Omega fatty acids are a useful, all-round supplement for any pet with skeletal problems. There is substantial scientific evidence that marine sources of omega-3 fatty acids provide anti-inflammatory benefits to the joints, which can help to prevent damage to our pets’ delicate joint cartilage.
Unfortunately, if your pet already has arthritis associated with the joint, the arthritis may persist or even worsen despite surgery. Early diagnosis and intervention is the key to a successful outcome. Arthritis can be managed with anti-inflammatory pain medications, joint supplements (such as glucosamine/chondroitin, which can help reduce pain, and the previously mentioned omega fatty acids), weight loss, and/or prescription diets designed with ultra-high levels of omega fatty acids.
Not all supplements are created equal and at Small Door, we recommend the following brands, both for their excellent levels of quality control, in addition to appropriate levels of omega 3 concentrations:
Vetoquinol Triglyceride Omega (Can be purchased at Small Door Veterinary)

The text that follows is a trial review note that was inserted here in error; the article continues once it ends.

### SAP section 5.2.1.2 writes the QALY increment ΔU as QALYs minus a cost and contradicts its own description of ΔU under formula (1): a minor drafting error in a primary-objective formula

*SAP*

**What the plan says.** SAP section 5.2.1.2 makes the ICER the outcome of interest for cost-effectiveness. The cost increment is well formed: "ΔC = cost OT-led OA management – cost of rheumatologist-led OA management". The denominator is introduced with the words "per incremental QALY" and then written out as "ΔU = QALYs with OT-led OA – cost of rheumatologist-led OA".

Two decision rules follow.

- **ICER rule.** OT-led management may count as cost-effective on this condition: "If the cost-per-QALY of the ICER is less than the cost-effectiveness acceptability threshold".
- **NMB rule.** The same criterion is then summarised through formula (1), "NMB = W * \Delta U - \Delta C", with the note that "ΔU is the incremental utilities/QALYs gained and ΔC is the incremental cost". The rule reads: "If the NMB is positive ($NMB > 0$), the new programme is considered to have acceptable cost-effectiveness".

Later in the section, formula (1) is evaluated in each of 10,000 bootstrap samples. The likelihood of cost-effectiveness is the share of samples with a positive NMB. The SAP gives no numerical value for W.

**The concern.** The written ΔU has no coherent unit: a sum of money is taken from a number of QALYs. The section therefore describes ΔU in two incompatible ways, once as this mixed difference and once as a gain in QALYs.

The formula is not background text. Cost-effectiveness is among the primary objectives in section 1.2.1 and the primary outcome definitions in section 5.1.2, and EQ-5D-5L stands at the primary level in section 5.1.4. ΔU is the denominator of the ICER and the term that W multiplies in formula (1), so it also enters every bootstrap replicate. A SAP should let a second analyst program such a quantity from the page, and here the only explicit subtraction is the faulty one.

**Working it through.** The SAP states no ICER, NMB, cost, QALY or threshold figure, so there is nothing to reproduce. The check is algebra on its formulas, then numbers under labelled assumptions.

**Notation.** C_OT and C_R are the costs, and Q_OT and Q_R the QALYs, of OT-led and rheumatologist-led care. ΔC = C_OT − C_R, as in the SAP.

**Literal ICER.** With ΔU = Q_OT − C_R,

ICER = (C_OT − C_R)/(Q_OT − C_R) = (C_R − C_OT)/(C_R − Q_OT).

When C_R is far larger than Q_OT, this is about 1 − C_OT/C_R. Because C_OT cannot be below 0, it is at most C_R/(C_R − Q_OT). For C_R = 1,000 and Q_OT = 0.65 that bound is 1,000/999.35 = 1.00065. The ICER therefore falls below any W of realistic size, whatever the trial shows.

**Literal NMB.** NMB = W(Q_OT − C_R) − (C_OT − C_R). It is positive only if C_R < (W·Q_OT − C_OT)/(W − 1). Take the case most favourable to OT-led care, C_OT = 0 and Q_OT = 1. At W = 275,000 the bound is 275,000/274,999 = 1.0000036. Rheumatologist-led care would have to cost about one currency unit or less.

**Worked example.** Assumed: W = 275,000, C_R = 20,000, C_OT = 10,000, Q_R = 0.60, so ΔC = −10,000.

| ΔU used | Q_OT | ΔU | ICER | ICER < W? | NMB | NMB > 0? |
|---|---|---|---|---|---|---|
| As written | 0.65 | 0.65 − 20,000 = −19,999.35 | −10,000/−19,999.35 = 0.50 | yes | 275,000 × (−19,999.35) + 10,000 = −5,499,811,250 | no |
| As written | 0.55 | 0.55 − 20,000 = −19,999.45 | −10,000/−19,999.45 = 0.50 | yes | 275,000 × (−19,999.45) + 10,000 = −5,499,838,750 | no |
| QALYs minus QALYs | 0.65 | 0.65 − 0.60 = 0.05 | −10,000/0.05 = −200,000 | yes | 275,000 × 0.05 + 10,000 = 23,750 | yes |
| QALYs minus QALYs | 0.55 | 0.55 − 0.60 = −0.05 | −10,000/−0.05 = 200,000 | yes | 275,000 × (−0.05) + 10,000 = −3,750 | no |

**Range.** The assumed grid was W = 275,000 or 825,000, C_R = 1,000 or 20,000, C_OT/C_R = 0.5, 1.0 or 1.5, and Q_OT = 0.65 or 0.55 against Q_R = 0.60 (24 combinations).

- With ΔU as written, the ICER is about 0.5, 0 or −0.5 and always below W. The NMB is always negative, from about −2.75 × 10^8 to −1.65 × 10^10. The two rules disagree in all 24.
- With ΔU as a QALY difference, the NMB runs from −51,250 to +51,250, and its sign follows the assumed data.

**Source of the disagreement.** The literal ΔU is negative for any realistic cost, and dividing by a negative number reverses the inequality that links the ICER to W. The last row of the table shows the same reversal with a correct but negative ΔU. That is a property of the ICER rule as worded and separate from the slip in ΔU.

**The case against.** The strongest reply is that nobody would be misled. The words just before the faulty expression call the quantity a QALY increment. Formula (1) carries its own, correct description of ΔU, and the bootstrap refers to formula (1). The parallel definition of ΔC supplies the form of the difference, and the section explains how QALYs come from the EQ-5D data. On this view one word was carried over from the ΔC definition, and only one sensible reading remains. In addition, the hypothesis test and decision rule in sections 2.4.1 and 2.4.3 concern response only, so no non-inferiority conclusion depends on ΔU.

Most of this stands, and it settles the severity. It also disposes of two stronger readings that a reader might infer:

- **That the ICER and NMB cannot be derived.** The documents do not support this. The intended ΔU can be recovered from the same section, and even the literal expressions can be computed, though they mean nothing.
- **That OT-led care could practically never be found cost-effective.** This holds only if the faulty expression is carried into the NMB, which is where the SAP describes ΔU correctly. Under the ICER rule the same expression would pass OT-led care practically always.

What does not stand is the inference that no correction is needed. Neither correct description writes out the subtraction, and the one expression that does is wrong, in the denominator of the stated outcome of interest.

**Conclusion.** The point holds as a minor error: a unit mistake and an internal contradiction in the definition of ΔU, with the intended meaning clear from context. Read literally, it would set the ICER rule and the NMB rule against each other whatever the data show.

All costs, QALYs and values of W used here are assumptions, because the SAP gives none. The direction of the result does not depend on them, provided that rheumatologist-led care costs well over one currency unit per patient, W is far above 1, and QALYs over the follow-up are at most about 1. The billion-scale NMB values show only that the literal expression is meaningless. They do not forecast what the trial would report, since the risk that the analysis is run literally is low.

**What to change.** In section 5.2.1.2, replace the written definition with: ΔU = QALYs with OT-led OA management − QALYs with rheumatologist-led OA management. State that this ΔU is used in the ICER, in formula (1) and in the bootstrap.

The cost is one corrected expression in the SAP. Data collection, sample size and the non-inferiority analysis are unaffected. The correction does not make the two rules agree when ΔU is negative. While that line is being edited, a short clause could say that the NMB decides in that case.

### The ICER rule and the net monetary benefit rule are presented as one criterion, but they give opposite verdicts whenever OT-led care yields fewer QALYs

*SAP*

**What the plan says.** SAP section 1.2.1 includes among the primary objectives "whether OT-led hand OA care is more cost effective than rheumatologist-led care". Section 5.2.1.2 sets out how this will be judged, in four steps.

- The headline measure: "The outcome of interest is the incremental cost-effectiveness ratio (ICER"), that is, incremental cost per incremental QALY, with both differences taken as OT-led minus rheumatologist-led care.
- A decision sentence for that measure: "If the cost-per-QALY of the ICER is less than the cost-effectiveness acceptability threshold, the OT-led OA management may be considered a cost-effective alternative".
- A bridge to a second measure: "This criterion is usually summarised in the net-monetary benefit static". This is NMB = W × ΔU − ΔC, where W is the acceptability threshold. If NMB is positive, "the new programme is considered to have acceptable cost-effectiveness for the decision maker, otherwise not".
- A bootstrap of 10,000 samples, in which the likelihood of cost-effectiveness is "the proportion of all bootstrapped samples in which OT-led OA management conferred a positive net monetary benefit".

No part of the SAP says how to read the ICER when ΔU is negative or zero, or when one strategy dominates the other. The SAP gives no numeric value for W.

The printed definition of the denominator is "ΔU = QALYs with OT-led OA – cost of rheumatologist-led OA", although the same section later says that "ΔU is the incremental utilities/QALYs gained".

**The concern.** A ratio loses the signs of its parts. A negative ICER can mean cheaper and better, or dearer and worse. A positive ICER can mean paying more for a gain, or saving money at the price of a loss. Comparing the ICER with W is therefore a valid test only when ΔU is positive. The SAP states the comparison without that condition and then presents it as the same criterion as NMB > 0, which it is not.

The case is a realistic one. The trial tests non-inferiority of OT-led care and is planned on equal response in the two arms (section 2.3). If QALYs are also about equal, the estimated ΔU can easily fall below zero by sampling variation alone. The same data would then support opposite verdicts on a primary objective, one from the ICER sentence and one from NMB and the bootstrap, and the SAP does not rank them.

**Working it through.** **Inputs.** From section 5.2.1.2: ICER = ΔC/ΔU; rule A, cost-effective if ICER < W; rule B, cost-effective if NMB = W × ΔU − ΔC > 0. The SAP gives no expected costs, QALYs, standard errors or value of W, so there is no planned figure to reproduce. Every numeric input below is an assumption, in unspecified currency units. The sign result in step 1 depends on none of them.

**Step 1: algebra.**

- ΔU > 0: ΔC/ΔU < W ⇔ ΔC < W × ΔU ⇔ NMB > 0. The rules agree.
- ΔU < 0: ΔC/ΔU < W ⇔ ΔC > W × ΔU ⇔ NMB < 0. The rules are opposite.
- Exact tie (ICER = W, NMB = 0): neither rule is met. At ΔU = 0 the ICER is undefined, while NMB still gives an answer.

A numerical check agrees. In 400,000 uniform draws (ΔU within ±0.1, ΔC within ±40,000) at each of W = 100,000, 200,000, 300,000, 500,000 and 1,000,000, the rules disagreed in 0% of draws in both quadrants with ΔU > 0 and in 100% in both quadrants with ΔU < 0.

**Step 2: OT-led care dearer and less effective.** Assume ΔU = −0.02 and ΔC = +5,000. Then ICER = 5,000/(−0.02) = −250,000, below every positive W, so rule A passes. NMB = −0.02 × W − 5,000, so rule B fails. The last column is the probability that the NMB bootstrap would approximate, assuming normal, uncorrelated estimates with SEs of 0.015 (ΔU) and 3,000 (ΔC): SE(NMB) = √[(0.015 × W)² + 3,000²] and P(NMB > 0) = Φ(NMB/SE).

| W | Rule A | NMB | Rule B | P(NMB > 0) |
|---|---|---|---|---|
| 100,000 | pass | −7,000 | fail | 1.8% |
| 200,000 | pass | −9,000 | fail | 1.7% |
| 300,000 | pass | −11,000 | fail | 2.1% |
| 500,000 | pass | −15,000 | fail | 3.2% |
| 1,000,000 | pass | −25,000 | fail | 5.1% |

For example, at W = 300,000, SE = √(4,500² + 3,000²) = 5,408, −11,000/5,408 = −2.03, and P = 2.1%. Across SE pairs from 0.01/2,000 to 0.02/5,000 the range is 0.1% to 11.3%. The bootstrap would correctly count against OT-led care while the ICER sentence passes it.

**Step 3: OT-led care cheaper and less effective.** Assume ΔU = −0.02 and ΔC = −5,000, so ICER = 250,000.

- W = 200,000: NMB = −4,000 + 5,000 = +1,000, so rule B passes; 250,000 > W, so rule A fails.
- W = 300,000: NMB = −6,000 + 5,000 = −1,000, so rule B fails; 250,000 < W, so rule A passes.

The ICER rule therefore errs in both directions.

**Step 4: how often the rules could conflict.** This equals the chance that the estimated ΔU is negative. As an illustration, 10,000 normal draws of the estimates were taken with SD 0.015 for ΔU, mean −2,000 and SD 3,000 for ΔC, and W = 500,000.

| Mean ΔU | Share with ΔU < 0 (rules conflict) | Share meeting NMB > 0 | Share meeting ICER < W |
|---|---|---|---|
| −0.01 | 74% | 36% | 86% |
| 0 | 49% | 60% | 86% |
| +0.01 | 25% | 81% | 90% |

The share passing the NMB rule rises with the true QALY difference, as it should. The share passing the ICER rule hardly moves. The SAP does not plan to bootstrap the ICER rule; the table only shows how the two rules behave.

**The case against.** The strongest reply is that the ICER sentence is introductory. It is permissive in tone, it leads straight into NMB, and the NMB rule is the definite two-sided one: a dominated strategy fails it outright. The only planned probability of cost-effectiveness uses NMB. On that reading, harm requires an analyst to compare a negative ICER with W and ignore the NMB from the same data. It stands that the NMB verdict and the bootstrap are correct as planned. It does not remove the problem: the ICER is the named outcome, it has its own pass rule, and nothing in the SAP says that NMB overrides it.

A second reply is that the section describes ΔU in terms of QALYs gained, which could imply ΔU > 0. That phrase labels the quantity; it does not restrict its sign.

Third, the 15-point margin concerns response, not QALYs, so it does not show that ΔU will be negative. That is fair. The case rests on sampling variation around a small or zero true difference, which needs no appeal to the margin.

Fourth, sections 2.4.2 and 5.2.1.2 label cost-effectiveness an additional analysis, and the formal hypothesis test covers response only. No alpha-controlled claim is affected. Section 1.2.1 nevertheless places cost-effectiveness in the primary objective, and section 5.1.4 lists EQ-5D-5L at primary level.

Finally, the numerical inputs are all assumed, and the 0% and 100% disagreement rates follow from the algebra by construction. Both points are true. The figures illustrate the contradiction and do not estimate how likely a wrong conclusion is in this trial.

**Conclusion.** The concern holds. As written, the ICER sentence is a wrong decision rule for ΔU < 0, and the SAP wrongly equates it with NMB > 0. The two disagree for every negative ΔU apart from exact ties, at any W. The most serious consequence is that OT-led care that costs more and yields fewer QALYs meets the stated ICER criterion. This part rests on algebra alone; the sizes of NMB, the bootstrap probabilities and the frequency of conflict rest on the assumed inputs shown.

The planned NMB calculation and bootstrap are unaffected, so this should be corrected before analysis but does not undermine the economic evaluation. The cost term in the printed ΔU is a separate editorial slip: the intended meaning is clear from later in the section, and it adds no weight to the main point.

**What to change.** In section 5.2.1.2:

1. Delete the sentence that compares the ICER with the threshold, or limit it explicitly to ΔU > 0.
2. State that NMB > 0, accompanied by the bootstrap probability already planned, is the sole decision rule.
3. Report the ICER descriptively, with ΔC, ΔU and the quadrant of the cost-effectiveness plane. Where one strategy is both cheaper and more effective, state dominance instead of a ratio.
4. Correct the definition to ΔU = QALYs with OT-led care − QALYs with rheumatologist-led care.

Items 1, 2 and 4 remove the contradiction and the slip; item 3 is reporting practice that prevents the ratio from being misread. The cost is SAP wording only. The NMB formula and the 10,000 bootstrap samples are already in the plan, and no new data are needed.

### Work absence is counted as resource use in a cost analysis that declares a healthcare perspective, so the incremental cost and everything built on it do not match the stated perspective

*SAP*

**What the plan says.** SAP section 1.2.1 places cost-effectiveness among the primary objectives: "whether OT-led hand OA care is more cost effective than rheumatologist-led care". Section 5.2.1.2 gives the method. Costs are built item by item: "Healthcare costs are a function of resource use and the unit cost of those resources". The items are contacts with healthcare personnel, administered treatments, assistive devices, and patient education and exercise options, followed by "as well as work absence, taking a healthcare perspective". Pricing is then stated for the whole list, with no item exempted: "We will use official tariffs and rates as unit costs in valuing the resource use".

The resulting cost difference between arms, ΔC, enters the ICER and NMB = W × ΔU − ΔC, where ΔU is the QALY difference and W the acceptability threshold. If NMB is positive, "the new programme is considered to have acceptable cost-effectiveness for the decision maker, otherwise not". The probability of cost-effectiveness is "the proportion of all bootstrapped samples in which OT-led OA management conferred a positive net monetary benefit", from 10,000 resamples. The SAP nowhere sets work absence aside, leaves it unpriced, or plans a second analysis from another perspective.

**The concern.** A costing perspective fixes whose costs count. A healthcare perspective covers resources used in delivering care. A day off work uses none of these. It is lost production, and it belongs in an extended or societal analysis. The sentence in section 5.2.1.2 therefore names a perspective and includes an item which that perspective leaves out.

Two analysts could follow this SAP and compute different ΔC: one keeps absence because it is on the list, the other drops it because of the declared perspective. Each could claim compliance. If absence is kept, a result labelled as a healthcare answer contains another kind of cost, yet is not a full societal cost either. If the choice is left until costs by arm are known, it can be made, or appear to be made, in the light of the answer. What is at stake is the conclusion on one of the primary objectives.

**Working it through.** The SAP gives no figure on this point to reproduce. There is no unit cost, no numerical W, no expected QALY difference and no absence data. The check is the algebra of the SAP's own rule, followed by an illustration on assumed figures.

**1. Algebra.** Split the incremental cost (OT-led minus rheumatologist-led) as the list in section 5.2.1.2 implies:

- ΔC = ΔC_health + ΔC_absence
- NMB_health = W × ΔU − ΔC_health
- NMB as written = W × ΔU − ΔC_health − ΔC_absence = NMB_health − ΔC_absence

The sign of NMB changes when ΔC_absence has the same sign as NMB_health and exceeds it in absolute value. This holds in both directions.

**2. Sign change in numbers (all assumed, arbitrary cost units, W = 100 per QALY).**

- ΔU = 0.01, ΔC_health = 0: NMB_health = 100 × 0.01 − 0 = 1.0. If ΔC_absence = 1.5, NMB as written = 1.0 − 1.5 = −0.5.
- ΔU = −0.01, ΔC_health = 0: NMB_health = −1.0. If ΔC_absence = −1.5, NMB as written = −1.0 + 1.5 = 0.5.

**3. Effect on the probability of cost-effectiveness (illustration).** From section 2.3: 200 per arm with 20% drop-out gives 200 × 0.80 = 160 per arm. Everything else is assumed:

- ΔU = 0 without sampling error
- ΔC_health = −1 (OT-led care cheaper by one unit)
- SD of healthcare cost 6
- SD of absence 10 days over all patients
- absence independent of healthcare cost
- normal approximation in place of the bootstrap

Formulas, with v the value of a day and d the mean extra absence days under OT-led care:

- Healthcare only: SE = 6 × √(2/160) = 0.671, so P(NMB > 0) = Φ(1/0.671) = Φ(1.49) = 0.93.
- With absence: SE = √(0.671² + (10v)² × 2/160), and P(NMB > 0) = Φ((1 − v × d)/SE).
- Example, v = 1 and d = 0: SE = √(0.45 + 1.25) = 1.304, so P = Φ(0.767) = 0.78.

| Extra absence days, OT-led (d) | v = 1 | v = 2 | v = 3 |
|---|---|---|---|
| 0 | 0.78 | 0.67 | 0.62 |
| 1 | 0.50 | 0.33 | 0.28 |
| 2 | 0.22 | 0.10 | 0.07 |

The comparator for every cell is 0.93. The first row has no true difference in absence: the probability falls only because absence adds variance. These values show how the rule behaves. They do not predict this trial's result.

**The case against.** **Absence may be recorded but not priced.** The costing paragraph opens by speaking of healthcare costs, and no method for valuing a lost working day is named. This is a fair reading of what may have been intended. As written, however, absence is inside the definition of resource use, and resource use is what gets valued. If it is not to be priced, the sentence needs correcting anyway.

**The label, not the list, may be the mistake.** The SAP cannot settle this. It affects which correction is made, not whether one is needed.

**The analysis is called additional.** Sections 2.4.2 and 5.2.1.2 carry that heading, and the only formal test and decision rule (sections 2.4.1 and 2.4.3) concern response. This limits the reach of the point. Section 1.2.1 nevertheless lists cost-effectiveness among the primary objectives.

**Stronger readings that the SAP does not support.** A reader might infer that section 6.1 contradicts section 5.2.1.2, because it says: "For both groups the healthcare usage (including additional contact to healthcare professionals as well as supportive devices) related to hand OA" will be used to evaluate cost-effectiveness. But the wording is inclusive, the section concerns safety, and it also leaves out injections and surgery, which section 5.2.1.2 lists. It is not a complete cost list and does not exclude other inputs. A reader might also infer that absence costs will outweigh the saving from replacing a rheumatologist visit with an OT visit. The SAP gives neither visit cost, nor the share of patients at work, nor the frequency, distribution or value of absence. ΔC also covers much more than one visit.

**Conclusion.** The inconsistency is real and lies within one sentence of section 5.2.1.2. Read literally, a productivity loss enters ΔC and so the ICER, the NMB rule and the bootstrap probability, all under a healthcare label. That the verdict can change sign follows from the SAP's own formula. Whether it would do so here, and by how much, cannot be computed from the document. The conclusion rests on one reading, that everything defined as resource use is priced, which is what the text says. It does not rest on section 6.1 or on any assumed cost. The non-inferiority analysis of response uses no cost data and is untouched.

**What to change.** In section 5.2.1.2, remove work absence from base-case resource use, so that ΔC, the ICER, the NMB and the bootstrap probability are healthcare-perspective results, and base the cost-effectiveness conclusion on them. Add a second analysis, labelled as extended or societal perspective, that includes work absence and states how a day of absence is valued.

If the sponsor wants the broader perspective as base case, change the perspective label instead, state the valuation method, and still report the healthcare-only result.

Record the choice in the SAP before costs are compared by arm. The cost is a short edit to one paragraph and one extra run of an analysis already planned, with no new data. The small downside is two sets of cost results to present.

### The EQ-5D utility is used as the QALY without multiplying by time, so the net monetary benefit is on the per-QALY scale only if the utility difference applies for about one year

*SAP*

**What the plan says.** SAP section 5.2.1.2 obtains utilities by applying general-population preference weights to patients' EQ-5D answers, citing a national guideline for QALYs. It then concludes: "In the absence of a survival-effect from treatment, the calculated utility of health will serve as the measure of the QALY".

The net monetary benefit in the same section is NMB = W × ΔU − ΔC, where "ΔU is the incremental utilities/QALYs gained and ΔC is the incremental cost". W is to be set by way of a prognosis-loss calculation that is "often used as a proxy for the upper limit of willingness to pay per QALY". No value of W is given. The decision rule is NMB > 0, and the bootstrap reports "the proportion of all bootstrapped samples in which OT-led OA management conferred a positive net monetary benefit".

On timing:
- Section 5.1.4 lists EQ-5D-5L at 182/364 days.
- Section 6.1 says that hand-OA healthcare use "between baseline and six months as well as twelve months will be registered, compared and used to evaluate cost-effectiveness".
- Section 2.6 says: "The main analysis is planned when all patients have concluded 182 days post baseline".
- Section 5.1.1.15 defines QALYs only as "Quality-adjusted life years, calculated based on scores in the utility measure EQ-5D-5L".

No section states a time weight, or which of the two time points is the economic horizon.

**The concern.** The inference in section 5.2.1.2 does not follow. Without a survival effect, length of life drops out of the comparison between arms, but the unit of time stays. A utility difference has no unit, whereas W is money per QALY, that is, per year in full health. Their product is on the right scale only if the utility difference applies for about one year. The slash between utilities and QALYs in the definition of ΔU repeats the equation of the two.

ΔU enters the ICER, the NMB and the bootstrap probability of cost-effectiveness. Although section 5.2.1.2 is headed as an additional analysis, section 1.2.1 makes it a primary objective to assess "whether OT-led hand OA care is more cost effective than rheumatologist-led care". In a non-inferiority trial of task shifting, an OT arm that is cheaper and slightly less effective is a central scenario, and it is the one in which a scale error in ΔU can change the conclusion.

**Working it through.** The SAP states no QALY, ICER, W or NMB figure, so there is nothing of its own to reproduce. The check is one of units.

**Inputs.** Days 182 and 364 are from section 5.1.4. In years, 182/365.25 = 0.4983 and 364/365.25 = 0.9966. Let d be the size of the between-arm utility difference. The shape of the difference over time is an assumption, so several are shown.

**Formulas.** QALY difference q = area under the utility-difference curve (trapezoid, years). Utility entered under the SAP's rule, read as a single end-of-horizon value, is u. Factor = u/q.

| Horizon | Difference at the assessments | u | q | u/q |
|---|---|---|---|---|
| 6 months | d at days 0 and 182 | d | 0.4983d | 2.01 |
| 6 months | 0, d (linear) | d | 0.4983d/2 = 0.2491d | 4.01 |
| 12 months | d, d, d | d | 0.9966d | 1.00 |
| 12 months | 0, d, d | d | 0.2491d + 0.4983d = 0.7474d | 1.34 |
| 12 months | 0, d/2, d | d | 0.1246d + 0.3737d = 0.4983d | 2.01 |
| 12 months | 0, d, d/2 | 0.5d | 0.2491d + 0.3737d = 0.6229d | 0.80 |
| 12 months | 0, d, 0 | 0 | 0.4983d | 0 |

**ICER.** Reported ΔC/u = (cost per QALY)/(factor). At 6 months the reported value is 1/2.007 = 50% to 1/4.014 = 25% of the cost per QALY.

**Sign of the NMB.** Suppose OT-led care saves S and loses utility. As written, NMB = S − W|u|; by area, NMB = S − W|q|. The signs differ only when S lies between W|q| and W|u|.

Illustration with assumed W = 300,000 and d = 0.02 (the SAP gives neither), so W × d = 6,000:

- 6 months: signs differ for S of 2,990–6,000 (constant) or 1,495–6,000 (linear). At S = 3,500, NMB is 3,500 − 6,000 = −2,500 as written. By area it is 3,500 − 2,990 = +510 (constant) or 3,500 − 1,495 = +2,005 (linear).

In rare cases, recurrence of luxating patellas is possible, even after surgery. The risk increases with the grade of luxation, with grade 4 patellar luxations carrying a higher risk of recurrence.
Most cases of luxating patellas cannot be prevented, as they are either genetic or the result of a traumatic injury. Keeping your pet fit and healthy, however, will improve their chances of a swift recovery and reduce the risk of complications. Obese pets, for instance, are at an increased risk of other skeletal conditions.
Is There a Vaccine for Luxating Patellas?
No, luxating patellas are an orthopedic condition and there is no vaccine for them.
A luxating patella in cats or dogs can be a serious but treatable orthopedic condition, where the kneecap moves out of place. Whether the luxated patella is the result of an injury or a genetic predisposition, understanding the risks associated with the condition will help you make the best choices for your pet’s wellbeing and recovery.